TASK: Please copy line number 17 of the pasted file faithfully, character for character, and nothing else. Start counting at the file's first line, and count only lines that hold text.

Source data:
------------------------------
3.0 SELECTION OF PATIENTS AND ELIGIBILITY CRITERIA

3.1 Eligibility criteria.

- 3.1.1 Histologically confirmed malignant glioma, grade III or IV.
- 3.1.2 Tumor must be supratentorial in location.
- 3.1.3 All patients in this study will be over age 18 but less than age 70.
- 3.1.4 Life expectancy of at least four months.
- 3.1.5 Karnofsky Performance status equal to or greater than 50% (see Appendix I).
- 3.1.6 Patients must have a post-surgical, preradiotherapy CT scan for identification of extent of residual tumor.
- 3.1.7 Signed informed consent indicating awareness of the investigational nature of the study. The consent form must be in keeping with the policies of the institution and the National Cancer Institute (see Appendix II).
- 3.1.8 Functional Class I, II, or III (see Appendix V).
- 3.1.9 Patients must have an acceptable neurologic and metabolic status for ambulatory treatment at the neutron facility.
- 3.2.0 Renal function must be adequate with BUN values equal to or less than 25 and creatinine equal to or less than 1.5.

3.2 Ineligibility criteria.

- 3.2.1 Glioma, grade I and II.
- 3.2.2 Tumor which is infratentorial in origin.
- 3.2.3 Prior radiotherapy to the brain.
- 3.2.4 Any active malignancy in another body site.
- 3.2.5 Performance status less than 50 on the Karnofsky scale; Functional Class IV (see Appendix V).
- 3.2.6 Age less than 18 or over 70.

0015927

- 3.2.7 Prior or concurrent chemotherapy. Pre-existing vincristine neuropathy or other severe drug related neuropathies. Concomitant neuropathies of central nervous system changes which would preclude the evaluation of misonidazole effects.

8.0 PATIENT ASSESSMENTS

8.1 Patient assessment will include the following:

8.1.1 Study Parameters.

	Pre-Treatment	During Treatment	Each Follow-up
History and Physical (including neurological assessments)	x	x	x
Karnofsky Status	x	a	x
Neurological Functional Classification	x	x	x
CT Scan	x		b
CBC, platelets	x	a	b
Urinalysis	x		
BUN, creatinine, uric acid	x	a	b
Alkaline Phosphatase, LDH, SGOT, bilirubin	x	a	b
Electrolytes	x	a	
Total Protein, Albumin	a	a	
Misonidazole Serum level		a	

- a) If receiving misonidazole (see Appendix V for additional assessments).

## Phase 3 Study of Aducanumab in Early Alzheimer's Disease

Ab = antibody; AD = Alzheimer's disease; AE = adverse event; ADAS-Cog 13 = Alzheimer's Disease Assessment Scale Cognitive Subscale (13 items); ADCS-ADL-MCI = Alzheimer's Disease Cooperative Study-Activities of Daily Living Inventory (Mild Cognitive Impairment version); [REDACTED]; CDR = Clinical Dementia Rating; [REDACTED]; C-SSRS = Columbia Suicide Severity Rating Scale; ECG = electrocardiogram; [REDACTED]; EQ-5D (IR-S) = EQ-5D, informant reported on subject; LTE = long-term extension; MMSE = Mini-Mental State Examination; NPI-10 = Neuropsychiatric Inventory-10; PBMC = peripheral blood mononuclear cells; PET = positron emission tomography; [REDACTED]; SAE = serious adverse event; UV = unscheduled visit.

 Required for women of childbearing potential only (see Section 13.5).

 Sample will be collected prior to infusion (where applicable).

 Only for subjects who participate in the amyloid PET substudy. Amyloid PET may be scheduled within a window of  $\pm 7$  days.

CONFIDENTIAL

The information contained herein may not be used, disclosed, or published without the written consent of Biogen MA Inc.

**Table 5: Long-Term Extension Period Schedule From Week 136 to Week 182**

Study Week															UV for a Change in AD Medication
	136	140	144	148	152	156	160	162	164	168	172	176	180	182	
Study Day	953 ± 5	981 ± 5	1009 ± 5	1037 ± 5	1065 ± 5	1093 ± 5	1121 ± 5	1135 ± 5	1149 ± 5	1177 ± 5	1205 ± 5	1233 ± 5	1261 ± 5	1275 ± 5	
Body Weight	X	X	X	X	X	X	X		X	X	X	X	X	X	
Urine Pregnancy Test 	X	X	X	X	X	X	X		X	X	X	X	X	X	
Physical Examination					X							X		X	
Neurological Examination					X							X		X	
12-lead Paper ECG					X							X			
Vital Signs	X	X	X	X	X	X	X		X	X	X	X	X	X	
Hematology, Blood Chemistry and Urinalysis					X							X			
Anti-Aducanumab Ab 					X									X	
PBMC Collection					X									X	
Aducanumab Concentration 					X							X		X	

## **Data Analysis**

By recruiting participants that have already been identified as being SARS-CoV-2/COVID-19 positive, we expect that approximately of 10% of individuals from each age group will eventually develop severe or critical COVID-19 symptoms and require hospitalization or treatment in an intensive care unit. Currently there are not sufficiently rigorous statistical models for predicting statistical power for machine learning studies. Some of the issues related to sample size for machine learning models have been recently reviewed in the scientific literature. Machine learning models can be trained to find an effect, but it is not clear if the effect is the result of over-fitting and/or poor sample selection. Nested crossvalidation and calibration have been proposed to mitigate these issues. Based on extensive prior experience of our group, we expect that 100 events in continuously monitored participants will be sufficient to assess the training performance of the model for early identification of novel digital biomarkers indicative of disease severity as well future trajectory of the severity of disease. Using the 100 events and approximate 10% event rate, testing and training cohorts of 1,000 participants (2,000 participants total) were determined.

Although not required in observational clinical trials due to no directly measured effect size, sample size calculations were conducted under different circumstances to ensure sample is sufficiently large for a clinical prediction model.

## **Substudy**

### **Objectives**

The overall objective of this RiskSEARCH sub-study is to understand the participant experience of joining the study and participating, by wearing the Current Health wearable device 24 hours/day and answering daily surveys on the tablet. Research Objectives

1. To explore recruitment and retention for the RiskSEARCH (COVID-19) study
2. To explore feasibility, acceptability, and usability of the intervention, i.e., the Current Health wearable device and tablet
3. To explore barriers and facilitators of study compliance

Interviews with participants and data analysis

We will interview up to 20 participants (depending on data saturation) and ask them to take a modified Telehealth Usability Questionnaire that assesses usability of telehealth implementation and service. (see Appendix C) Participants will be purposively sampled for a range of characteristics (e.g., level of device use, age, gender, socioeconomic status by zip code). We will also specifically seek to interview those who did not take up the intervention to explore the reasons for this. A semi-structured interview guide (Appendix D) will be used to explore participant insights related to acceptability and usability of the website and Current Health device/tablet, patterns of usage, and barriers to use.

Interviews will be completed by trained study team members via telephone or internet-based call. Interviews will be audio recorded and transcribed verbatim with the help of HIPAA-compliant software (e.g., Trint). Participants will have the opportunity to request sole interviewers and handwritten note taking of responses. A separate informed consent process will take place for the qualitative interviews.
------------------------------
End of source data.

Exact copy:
- 3.2.4 Any active malignancy in another body site.